FNN Prime Online reports on how sake breweries in Hiroshima badly affected by the pandemic are turning to both local and online routes to increase sales. Have a look at the original article (taken from a TV segment) to see the images that some of the text refers to.

It’s no exaggeration to say that sake is having a rough time, even breweries in the famous sake centre of Hiroshima. Nestled between the peaks of the Chugoku Mountains in Jinseki, Hiroshima Miwa Shuzo has been making sake for around 300 years, since the Edo Period. But even such an established brewery was not immune from the effects of the pandemic.

Yuuji Miwa, president of Miwa Shuzo, comments that their situation also changed overnight as bars and restaurants became unable to operate. Their sales for April and May were about half of what they usually are. The declaration of a state of emergency and corresponding advice to stay at home made it impossible for them to ship the sake they’re so proud of. 

Miwa shows a reporter inside their refrigerated storage, showing them how much sake is still there. They’ve started to ship in fits and starts, but nothing more. The natsuzake (summer sake) they planned to send to the now closed bars and restaurants is now taking up space at the brewery. Miwa realised he needed to act.

He wasn’t alone – when others in the prefecture realised the situation local sake breweries found themselves in, they offered their support. One such ally was TJ Hiroshima, a magazine featuring food stories and local information. Their August issue was a special edition on Hiroshima sake.

Magazine editor Naoko Hiratani points out that they had featured Hiroshima sake twice before, which meant they had come to know the brewers. Normally they would time coverage of sake to coincide with the sake festival (酒祭り, sake matsuri) in October or open days (蔵開き, kurabiraki – often in Jan/Feb) but they brought it forward to the summer to see if there was some way they could help the breweries get people drinking natsuzake at home. 

So after finishing work for the day, Hiratani headed to a separate room at the office, fixed her phone in a stand and started an app for a live broadcast with Miwa, who is also executive head of the Hiroshima Sake Kenkyukai (research association) which promotes Hiroshima sake to the rest of the country. Together they named the broadcast, coming from two sake breweries, “Hiroshima Sake Talk”.

Miwa reflects that it had been impossible to hold any events for the general public since April. But he still wanted more people to be aware of Hiroshima sake breweries, so he turned to social media and in particular live broadcasts on Instagram.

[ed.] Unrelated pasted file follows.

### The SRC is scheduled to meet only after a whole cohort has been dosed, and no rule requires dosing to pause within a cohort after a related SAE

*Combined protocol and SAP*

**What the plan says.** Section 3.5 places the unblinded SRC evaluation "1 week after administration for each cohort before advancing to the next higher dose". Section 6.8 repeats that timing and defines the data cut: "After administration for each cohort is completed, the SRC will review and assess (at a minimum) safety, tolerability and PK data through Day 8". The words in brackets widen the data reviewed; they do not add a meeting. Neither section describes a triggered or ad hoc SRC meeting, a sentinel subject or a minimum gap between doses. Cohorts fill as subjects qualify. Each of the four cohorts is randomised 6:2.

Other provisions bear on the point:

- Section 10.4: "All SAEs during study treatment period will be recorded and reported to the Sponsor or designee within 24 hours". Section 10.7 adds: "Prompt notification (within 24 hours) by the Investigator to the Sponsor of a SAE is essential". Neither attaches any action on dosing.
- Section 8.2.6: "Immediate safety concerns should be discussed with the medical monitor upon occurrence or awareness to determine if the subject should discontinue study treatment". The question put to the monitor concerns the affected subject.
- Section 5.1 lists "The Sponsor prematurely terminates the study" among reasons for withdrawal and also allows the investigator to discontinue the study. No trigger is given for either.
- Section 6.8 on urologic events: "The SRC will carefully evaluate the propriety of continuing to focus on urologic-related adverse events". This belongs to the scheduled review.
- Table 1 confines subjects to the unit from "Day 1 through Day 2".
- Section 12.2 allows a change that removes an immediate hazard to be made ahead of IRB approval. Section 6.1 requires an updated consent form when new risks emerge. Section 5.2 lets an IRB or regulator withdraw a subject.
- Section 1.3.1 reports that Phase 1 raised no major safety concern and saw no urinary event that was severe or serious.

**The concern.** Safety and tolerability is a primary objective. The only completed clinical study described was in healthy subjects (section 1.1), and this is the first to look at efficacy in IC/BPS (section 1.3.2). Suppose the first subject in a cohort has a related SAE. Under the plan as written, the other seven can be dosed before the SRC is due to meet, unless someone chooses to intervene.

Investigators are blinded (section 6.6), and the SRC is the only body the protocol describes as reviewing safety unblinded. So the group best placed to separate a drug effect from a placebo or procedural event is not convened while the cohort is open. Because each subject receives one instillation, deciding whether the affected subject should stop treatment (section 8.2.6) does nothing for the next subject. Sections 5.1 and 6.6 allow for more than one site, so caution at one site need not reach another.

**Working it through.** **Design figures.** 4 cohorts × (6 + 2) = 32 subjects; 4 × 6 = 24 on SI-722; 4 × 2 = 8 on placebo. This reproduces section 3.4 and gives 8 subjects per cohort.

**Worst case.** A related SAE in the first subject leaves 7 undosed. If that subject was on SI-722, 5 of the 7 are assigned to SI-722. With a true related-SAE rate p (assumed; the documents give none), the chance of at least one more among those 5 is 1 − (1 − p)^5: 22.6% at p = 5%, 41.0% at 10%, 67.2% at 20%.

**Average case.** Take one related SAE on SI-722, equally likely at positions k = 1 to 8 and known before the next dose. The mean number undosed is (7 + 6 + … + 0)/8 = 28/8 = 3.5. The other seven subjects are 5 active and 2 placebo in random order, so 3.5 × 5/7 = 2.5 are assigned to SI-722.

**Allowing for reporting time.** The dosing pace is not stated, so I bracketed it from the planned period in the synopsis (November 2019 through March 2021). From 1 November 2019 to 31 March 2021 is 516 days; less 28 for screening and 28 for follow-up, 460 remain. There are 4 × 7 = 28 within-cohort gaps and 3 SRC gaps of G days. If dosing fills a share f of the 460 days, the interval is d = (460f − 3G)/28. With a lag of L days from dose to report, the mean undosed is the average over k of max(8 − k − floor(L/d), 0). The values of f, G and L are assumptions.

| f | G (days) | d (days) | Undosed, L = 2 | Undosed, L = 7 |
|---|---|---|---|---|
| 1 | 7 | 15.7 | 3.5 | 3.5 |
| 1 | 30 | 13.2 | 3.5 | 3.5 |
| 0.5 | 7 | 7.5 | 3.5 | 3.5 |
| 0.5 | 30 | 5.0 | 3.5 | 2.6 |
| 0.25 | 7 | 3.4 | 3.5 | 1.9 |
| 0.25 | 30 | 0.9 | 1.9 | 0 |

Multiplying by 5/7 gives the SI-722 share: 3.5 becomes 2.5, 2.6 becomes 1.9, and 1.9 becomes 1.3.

Their first Instagram Live was on 11 July 2020. Miwa had rehearsed and taken care of a number of problems beforehand, so he was hoping to put on a good show featuring the breweries and their surroundings, the landscape and climate. 

The sake breweries who took part in the first live Hiroshima Sake Talk were Tenpoichi in Kannabecho, and Kono Shuzo in Kita-Hiroshima. They were to introduce their breweries, and also taste each others natsuzake and talk about how best to drink it.

Yasuhisa Murakami, president of Tenpoichi, had been forced to turn down all requests to visit the brewery. Despite not being able to have visitors, he wanted to tell people about how their sake was brewed. He had changed quite a few things over the last few years, so he was keen to use live broadcasts as a tool to communicate with everyone.

At 6 pm, with high hopes, they started the live broadcast. 

Akira Ono, president of Ono Shuzo, used his phone to show viewers the brewery’s rice fields. He grows the rice himself, a table rice called Nakate Shinsenbon traditionally used to brew sake. It was growing well and already a fine shade of green. After showing that panorama, he took viewers inside.

Murakami of Tenpoichi commented that the fields were right outside the brewery, just 30 seconds by foot. 

The two brewery owners talked about daily life at the sakagura, and hoped that showing their faces would make their sake taste more meaningful to viewers.

Speaking of which, how many people watched? Miwa reported 77 viewers, a number he was reasonably happy with especially as the broadcast introduced not only sake but also the breweries and the landscapes they were located in. 

Murakami also gave a panoramic view of his brewery, flanked on the south by 100 m peaks and with the sea immediately to the north in what at first glance the area looks like a coastal village. The Ashida and Takaya Rivers are right behind them. 

The live broadcast finished up with a tasting. Murakami tried Ono’s Oigame junmai ginjo, and Ono tried Tenpoichi’s summer sake, and also advised those staying at home and drinking how to enjoy their natsuzake to the full. 

Ono mentioned that he had tried the sake the night before with summer vegetables dressed with olive oil, and found that it really accented the sweetness and freshness of the seasonal produce. 

Murakami thought the Oigame had a beautiful flavour, and Ono commented that their junmai ginjo could be turned into a spritzer, like wine, which turned its aromas sweet and sharp and made it very easy to drink.

Packed with the charms of Hiroshima sake, the broadcast went on for an hour. Miwa thinks that one big draw is having the brewery owner show viewers around. Murakami of Tenpoichi tasted Ono’s sake on the roof of his own brewery, with the beautiful surroundings visible in the background, showing how the sakagura is part of the natural landscape. 

The article ends with the hope that readers will support their local sake breweries and historic sake culture get through this critical time by drinking natsuzake at home.

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